Left atrial thrombus despite continuous direct oral anticoagulant or warfarin therapy in patients with atrial fibrillation: insights into rates and timing of thrombus resolution
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Left atrial thrombus (LAT) may be detected by transesophageal echocardiography (TEE) in patients with atrial fibrillation (AF) or flutter (AFL) despite continuous anticoagulation therapy. We sought to examine the rates and timing of LAT resolution in response to changes in anticoagulation regimen.
A retrospective study of 1517 consecutive patients on ≥ 4 weeks continuous oral anticoagulation (OAC) undergoing TEE prior to either direct current cardioversion or catheter ablation for AF or AFL was performed. Patients who had LAT on index TEE imaging and had follow-up TEEs were analyzed.
Despite ≥ 4 weeks of continuous anticoagulation therapy, 63 (4.2%) patients had LAT. Forty-four patients (median age 67 [IQR 58, 74]; 33 [75%] male; 25 [57%] on direct oral anticoagulant [DOAC]) had follow-up TEEs performed. Upon detection of LAT on index TEE, 8 patients switched from warfarin to a DOAC, 21 patients switched from a DOAC to warfarin or another DOAC, and 15 patients remained on the same OAC. Over median 4.2 months (IQR 2.9, 6.6), LAT resolution was seen in 25 (57%) patients. Of the 25 patients who had LAT resolution, 7 (28%) required TEE imaging > 6 months after index TEE to show clearance of thrombus. Rates of LAT resolution were similar between patients who had alterations in OAC and those who did not (52 vs. 60%; P = 0.601).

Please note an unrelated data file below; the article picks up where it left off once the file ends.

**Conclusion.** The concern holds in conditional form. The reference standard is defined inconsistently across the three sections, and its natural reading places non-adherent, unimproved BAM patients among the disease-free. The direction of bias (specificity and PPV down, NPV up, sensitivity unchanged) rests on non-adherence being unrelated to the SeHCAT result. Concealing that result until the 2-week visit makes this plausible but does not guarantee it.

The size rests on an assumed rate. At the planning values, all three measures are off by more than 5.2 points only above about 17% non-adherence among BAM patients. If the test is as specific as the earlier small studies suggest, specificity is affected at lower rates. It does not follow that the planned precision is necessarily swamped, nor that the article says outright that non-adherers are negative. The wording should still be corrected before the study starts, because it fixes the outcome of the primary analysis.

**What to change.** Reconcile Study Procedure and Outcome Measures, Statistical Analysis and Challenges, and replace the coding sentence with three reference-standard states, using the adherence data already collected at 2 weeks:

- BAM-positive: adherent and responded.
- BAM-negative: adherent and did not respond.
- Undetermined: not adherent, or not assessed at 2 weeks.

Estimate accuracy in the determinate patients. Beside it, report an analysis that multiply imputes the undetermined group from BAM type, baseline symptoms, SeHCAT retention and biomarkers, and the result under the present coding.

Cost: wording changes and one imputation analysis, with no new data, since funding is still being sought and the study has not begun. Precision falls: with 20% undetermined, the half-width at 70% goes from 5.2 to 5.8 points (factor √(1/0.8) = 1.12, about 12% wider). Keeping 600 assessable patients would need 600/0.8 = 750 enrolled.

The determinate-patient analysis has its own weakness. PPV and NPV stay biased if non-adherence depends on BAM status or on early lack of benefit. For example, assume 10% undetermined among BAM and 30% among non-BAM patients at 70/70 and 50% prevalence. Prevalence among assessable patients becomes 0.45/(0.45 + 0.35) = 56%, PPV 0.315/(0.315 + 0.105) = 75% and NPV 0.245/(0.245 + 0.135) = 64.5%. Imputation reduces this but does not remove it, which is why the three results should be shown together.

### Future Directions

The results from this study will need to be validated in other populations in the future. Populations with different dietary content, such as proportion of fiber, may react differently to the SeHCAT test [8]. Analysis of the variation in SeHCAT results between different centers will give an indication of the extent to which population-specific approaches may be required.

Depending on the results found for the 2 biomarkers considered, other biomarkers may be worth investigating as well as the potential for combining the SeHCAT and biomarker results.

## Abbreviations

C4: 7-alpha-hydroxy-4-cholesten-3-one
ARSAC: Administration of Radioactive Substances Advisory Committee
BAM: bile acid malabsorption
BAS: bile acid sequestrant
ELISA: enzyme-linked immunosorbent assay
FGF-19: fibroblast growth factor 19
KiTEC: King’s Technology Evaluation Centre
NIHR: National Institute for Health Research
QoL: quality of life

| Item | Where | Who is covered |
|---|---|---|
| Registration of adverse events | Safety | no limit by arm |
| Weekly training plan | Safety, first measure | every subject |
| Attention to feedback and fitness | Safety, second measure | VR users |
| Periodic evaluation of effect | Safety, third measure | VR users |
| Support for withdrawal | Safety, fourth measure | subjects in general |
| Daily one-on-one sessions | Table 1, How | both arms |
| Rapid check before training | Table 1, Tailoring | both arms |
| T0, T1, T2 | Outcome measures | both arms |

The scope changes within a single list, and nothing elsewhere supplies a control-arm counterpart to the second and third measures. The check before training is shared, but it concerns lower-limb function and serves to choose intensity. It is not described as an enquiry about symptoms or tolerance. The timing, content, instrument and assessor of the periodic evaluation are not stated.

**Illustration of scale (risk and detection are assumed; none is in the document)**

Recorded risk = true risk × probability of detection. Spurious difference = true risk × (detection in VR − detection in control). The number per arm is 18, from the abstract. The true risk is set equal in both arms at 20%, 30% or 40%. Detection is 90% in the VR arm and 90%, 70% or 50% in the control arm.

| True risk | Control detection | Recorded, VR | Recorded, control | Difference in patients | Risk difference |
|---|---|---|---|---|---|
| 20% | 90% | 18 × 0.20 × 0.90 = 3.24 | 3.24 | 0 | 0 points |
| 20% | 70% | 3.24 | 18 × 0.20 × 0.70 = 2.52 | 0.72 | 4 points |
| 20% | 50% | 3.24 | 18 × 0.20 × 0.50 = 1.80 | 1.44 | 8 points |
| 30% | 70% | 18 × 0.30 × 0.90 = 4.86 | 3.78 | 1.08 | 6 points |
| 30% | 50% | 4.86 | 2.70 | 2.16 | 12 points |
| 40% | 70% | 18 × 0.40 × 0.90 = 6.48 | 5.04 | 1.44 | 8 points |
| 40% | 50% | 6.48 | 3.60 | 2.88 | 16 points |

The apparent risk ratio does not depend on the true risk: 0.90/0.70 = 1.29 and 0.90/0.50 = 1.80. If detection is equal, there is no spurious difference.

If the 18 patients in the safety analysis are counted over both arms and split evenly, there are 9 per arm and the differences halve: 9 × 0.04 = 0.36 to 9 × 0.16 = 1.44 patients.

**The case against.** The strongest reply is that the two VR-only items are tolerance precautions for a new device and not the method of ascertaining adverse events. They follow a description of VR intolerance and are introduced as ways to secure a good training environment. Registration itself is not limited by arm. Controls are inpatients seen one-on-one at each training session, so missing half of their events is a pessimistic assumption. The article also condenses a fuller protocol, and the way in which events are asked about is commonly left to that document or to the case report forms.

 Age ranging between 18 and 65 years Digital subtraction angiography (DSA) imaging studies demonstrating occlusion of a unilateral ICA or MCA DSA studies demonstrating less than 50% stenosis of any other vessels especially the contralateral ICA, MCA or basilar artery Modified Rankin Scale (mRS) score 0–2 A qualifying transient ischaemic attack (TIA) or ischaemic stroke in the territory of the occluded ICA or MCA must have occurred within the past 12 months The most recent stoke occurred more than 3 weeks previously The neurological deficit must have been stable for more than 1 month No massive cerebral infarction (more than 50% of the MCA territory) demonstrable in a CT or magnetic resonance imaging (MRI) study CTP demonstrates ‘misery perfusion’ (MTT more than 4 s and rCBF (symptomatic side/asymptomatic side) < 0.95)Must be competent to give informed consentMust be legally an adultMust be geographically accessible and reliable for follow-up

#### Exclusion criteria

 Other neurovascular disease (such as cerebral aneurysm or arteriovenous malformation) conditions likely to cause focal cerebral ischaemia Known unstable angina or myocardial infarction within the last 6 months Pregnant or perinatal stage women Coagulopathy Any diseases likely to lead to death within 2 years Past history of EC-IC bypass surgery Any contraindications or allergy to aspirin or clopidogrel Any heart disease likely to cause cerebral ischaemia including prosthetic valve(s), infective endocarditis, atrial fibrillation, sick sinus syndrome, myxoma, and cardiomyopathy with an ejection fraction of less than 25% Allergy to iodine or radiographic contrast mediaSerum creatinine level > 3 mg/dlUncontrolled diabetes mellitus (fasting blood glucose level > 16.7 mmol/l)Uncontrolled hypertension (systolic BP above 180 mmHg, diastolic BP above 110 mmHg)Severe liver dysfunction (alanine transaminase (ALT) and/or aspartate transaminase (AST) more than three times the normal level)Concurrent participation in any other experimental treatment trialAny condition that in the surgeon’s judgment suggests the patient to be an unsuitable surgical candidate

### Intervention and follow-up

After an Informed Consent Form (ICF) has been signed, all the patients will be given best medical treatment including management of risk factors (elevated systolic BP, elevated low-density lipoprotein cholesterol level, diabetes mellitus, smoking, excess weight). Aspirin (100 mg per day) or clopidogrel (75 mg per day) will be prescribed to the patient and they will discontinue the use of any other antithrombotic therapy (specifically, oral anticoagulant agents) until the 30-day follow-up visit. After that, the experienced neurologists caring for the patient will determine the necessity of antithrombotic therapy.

After initial detection of left atrial thrombus despite uninterrupted anticoagulation for atrial fibrillation or flutter, > 40% patients have persistent clot despite additional extended anticoagulation.
KeywordsOral anticoagulants Persistent left atrial thrombus Atrial fibrillation Atrial flutter Catheter ablation Direct current cardioversion
Compliance with ethical standards
Conflict of interest
The authors declare that they have no conflict of interest.
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